Stoneman Douglas survivors become social media sensations

Emma Gonzalez builds huge following in matter of days


PARKLAND, Fla. – Several students who survived the mass shooting at Stoneman Douglas High School are now leveraging sizable social media followings as they press politicians for change on gun laws.

Emma Gonzalez launched her Twitter account on Feb. 16, a day before she gave an impassioned speech on gun control in Fort Lauderdale. 

By Sunday afternoon, Gonzalez had more than 770,000 followers on the social media network. Some were quick note that she now has more followers than the National Rifle Association and its spokeswoman and conservative media personality Dana Loesch.

"As of today, @Emma4Change now has more followers than the @NRA. It happened in less than two weeks," House of Cards creator Beau Willimon said on Twitter.  "This is a movement. This is the future. Change is now."

Fellow Stoneman Douglas activists Sarah Chadwick, David Hogg, and Cameron Kasky all have more than 200,000 followers on Twitter.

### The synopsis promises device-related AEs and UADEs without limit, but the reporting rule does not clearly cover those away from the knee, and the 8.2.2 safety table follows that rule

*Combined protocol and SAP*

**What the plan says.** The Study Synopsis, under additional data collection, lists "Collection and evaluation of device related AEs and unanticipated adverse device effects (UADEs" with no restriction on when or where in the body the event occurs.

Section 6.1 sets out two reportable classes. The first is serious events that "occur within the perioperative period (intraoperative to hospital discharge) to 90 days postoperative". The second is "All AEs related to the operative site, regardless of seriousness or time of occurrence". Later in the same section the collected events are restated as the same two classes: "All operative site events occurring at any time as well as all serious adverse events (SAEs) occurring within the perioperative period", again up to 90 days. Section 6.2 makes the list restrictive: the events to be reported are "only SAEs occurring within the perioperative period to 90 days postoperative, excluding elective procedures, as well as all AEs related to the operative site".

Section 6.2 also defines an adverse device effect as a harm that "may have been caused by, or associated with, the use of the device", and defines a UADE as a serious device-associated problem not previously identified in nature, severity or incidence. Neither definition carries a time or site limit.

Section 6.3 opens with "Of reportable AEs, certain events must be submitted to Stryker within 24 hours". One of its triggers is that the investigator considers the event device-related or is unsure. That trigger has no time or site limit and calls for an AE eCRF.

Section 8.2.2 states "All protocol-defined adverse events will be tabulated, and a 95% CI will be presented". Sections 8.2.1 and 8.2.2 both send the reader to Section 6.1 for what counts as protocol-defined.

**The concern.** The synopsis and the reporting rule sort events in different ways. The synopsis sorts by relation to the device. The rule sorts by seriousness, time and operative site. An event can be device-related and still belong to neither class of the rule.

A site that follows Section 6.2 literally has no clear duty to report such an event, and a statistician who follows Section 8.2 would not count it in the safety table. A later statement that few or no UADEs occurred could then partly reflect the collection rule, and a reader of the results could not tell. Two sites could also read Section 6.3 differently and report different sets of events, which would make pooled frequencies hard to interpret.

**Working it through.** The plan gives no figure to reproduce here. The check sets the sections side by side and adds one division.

"This is the YouTube, the Instagram, the Snapchat generation," Washington Post columnist Margaret Sullivan wrote of the students. "Communicating immediately and effectively is second nature. Even in their pain and fear — no, especially in their pain and fear — they knew what to do."

The students' profiles have risen in recent days as several websites falsely accused them of being "crisis actors." In response, the students have become more visible, making multiple appearances on cable news and talk shows in an effort to promote their cause.

The students are planning the "March for Our Lives," a national protest set for March 24 in Washington, D.C. They have also urged sweeping changes to national and state gun laws, including banning weapons like the AR-15 rifle used by gunman Nikolas Cruz.

The students have been busy with activism while Stoneman Douglas has been closed following the shooting. But this week, they will have to juggle their newfound celebrity with the demands of school work.

Kasky, for one, said he'll welcome the change.

"Working with money people and law people and everybody else from home today," Kasky said Sunday. "Never thought I’d actually be excited to return to school."